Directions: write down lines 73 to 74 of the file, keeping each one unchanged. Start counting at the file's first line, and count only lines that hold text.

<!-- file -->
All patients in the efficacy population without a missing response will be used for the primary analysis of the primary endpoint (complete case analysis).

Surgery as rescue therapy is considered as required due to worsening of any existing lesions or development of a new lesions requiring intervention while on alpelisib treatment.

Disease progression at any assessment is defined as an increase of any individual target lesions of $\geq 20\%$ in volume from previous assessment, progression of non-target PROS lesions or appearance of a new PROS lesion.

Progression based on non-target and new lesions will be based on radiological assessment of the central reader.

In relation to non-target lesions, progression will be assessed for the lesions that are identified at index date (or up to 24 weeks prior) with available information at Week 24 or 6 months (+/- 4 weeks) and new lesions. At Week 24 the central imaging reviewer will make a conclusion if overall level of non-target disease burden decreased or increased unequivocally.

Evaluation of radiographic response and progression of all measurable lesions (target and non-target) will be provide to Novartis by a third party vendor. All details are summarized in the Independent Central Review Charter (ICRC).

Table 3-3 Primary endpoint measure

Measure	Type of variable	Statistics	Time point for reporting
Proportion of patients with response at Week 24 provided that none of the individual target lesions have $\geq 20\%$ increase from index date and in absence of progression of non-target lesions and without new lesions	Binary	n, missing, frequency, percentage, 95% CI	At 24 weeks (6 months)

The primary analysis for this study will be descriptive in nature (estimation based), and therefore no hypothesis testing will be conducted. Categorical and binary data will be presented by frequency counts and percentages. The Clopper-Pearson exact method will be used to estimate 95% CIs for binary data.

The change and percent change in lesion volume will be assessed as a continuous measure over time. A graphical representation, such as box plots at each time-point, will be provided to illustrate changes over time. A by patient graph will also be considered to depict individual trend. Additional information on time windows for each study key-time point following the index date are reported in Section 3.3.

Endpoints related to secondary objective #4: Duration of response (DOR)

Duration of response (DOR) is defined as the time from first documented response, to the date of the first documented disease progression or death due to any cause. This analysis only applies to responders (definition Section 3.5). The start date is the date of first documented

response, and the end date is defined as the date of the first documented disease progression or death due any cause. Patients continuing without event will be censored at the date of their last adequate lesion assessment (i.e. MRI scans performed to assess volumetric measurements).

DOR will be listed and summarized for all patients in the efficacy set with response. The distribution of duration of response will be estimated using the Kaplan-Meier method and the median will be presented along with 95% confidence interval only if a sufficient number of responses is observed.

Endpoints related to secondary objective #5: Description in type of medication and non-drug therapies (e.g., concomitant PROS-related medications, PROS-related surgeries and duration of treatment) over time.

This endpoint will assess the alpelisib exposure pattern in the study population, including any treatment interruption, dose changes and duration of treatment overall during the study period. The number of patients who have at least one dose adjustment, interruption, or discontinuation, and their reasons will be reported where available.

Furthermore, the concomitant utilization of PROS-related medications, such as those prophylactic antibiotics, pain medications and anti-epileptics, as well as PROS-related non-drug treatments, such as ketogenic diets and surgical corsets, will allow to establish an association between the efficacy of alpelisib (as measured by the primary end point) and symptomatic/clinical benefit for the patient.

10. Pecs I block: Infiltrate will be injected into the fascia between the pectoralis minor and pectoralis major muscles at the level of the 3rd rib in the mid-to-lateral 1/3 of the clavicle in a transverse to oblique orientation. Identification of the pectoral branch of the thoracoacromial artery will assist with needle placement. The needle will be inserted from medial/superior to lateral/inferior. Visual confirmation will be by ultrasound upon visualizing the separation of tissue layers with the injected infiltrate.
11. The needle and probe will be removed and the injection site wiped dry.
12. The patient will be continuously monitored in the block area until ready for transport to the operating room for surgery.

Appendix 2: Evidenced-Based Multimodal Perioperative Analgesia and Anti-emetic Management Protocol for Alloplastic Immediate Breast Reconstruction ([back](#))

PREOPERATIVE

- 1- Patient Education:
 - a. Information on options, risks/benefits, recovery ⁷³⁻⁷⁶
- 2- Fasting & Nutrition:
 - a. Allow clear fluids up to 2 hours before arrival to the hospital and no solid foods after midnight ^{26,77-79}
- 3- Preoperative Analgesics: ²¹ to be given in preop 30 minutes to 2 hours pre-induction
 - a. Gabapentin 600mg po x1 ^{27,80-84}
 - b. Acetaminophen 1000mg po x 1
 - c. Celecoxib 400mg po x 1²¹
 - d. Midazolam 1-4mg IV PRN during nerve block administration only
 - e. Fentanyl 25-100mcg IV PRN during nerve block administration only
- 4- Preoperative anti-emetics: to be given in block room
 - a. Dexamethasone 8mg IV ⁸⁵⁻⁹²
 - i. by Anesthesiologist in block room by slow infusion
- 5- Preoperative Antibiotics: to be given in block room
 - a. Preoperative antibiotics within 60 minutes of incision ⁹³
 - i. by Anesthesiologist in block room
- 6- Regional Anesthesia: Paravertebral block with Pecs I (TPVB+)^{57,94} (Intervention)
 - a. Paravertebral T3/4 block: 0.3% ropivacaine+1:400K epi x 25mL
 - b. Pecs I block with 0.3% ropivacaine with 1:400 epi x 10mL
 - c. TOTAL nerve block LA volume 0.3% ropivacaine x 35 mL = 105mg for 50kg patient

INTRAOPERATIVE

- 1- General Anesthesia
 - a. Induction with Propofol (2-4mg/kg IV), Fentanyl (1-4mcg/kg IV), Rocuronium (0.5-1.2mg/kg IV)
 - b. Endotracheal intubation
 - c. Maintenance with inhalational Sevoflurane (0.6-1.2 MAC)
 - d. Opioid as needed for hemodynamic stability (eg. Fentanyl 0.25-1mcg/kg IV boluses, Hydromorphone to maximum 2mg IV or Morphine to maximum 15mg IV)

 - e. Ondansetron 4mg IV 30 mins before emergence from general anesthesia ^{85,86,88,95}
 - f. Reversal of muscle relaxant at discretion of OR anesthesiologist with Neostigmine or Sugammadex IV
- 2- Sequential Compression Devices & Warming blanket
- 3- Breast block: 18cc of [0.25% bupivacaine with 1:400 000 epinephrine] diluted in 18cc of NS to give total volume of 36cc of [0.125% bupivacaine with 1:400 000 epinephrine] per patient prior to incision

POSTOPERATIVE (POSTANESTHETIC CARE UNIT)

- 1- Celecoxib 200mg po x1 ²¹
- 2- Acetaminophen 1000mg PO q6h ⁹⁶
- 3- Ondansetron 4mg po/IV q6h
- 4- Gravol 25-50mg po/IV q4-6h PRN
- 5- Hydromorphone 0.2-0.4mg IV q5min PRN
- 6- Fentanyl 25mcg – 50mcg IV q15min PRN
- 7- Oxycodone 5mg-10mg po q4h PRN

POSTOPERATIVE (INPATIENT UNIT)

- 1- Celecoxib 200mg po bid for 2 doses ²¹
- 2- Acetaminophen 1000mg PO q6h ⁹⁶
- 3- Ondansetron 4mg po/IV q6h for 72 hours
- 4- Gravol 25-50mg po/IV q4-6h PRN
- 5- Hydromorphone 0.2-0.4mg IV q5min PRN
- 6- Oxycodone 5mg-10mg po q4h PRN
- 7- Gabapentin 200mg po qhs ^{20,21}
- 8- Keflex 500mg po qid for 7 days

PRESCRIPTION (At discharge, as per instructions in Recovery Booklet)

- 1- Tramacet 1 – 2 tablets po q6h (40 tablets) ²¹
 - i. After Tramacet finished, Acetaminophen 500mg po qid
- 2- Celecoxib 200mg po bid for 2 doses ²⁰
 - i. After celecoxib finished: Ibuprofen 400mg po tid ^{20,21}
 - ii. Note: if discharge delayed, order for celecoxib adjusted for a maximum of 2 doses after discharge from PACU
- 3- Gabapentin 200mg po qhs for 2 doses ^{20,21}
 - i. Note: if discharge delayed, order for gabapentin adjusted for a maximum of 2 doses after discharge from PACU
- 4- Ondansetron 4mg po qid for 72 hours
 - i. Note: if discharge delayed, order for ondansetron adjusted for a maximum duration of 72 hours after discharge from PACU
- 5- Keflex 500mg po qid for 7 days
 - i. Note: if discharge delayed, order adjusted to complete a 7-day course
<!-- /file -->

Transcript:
 - i. After Tramacet finished, Acetaminophen 500mg po qid
- 2- Celecoxib 200mg po bid for 2 doses ²⁰